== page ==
How do you find the number of complex zeros for the function #f(x)=27x^9+8x^6-27x^3-8#?

1 Answer
Jan 8, 2017

Answer:

#f(x)# has 9 Complex zeros, of which #3# are Real and #6# non-Real.

Explanation:

By the Fundamental Theorem of Algebra #f(x)# has exactly #9# Complex (possibly Real) zeros, counting multiplicity, since it is of degree #9#.

We can find the zeros by factoring by grouping and using some identities:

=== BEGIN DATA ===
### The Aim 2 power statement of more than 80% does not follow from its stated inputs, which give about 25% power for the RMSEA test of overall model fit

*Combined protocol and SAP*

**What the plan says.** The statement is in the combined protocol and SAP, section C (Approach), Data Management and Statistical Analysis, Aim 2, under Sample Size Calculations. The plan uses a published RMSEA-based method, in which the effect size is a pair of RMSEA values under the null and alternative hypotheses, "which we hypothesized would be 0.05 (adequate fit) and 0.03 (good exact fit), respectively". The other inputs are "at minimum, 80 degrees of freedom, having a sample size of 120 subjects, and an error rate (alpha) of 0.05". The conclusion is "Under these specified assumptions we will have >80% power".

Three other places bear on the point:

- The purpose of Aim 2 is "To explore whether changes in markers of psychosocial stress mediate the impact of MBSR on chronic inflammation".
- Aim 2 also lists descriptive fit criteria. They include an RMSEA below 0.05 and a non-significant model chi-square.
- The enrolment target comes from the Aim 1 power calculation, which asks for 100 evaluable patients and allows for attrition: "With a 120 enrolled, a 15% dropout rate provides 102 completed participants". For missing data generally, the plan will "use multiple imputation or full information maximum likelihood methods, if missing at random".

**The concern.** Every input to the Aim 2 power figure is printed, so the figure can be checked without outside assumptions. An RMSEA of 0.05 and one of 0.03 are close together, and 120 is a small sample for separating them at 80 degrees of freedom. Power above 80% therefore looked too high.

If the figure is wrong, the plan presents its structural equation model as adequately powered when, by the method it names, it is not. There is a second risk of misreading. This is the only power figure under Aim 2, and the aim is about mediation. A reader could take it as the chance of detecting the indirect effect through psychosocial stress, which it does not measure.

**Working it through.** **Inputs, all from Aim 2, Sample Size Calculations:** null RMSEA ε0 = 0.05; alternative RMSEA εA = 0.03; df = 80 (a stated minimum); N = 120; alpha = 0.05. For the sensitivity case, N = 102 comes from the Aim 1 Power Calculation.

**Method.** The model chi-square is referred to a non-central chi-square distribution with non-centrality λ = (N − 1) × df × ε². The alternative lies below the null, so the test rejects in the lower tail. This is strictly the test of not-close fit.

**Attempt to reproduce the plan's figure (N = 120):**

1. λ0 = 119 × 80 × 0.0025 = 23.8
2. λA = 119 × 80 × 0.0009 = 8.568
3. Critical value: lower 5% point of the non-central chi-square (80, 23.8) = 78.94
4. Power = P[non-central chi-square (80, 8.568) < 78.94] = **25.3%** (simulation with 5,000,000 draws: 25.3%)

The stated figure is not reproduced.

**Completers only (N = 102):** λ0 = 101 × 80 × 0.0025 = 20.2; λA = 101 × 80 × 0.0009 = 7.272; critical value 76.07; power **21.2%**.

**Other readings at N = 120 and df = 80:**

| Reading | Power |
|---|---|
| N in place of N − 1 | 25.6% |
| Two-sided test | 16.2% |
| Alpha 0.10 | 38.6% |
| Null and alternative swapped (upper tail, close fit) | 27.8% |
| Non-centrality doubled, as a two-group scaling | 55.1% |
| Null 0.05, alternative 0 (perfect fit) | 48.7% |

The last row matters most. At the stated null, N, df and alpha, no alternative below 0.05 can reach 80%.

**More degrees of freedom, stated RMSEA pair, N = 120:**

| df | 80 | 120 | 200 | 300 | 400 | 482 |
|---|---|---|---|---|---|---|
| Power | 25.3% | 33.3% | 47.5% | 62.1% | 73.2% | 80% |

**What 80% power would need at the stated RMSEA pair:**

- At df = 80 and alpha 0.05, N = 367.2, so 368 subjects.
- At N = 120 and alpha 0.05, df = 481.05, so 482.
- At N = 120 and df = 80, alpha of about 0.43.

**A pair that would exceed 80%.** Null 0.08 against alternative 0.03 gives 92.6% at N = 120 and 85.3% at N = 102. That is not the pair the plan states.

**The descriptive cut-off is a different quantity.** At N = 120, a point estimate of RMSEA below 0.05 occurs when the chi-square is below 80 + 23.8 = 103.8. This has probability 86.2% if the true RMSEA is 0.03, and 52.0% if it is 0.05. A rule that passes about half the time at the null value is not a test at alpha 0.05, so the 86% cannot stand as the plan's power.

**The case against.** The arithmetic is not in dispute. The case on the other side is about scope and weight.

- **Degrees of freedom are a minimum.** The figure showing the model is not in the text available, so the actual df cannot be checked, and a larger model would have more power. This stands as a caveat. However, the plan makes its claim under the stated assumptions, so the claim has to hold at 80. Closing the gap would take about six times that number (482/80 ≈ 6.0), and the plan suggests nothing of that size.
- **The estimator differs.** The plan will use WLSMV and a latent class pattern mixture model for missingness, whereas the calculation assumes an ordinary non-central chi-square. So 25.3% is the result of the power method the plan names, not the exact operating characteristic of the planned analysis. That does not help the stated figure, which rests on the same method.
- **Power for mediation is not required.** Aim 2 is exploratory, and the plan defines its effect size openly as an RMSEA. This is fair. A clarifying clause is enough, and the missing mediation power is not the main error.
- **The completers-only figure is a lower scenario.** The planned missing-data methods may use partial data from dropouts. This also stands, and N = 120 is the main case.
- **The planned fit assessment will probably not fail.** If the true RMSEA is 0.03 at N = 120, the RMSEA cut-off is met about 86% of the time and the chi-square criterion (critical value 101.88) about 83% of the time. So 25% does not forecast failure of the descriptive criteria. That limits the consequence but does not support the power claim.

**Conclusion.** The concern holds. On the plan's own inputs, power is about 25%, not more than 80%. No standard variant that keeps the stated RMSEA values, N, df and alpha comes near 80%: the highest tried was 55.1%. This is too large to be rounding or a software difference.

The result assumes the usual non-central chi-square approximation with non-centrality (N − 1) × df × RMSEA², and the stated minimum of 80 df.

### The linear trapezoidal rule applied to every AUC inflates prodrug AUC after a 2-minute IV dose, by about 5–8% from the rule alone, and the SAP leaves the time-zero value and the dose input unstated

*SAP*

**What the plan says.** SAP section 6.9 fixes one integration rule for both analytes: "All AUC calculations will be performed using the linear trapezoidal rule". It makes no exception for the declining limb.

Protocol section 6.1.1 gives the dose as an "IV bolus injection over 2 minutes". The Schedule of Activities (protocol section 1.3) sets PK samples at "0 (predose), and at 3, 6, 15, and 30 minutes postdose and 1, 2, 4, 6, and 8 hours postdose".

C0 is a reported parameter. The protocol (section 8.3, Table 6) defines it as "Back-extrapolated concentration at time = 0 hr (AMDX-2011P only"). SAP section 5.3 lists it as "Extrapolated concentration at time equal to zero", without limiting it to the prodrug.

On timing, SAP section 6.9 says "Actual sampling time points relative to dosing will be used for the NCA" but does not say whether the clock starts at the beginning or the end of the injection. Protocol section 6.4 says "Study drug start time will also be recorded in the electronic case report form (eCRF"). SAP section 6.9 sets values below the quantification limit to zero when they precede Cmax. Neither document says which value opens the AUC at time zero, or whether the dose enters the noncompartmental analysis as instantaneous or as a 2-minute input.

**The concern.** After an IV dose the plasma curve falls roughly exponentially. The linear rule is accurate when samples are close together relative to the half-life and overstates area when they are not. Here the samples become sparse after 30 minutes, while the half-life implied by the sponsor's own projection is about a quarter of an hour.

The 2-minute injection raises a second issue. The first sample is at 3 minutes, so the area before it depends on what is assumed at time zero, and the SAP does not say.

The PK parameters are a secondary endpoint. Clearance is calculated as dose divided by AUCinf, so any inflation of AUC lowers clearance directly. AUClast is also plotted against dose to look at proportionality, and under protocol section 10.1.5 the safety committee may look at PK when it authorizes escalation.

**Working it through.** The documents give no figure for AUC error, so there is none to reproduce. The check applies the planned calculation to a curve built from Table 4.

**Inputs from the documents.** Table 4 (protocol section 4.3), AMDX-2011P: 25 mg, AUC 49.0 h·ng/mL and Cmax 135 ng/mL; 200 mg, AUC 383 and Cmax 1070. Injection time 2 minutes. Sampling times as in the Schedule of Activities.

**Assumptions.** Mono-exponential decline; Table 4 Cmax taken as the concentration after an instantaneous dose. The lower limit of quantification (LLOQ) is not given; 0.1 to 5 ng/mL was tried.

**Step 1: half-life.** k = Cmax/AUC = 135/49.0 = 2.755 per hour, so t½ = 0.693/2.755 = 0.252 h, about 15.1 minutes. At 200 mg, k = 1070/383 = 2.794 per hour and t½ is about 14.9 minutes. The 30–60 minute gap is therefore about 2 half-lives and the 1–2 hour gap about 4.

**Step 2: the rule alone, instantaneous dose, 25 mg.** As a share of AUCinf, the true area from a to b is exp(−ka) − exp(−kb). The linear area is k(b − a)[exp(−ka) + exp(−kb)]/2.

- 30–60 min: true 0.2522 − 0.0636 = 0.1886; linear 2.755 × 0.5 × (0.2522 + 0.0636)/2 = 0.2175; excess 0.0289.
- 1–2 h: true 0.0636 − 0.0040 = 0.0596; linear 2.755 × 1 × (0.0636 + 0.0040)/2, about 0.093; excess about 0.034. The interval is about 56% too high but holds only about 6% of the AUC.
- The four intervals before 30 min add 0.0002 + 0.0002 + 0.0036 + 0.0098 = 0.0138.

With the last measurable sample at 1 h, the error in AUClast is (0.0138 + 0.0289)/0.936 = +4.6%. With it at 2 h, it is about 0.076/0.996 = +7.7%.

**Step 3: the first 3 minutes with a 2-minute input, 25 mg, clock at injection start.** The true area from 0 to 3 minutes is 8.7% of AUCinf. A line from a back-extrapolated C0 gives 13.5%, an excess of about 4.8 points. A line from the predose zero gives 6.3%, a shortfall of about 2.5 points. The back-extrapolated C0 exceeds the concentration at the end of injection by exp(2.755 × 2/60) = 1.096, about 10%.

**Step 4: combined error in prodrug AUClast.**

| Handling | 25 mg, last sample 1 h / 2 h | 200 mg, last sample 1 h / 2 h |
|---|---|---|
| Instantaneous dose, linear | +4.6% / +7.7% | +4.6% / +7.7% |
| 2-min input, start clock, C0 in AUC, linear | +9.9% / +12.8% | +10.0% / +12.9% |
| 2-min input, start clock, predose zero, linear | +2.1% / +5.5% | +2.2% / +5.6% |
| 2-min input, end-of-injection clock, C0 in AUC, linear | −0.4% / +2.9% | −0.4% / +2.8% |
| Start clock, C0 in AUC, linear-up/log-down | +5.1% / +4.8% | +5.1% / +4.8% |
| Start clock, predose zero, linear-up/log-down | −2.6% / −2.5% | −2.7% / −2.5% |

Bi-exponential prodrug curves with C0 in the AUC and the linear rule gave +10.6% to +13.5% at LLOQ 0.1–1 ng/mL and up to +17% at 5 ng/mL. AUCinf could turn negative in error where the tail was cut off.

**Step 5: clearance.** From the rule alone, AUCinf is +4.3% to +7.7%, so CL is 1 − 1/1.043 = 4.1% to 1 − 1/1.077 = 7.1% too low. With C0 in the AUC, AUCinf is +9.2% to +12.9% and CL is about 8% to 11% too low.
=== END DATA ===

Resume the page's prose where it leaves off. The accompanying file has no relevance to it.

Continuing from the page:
Difference of squares:

#a^2-b^2 = (a-b)(a+b)#

Difference of cubes:

#a^3-b^3 = (a-b)(a^2+ab+b^2)#

Sum of cubes:

#a^3+b^3 = (a+b)(a^2-ab+b^2)#

Note that in these latter two identities, the resulting quadratic factors have no linear factor with Real coefficients.

So we find:

#27x^9+8x^6-27x^3-8#

#= (27x^9+8x^6)-(27x^3-8)#

#= x^6(27x^3+8)-1(27x^3-8)#

#= (x^6-1)(27x^3+8)#

#= ((x^3)^2-1^2)((3x)^3+2^3)#

#= (x^3-1)(x^3+1)(3x+2)(9x^2-6x+4)#

#= (x-1)(x^2+x+1)(x+1)(x^2-x+1)(3x+2)(9x^2-6x+4)#

So there are three Real zeros:

#{ (x=1),(x=-1),(x=-2/3) :}#

And six non-Real Complex zeros:

#{ (x = -1/2+-sqrt(3)/2i), (x = 1/2+-sqrt(3)/2i), (x = 1/3+-sqrt(3)/3i) :}#